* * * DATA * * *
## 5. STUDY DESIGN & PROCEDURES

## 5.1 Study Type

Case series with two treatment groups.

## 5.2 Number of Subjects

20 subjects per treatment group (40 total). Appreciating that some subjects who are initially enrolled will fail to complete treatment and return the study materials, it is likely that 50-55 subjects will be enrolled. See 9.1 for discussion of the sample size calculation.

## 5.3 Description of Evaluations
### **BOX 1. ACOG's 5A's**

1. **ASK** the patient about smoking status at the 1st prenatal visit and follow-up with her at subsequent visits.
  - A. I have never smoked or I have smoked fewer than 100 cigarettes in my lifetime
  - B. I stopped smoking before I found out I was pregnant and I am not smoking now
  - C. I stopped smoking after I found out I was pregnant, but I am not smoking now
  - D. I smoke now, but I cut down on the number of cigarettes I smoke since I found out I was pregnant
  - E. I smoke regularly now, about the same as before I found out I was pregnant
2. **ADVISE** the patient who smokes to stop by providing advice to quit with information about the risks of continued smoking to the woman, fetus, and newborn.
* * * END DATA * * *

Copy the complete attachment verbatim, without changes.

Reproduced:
## 5. STUDY DESIGN & PROCEDURES

## 5.1 Study Type

Case series with two treatment groups.

## 5.2 Number of Subjects

20 subjects per treatment group (40 total). Appreciating that some subjects who are initially enrolled will fail to complete treatment and return the study materials, it is likely that 50-55 subjects will be enrolled. See 9.1 for discussion of the sample size calculation.

## 5.3 Description of Evaluations
### **BOX 1. ACOG's 5A's**

1. **ASK** the patient about smoking status at the 1st prenatal visit and follow-up with her at subsequent visits.
  - A. I have never smoked or I have smoked fewer than 100 cigarettes in my lifetime
  - B. I stopped smoking before I found out I was pregnant and I am not smoking now
  - C. I stopped smoking after I found out I was pregnant, but I am not smoking now
  - D. I smoke now, but I cut down on the number of cigarettes I smoke since I found out I was pregnant
  - E. I smoke regularly now, about the same as before I found out I was pregnant
2. **ADVISE** the patient who smokes to stop by providing advice to quit with information about the risks of continued smoking to the woman, fetus, and newborn.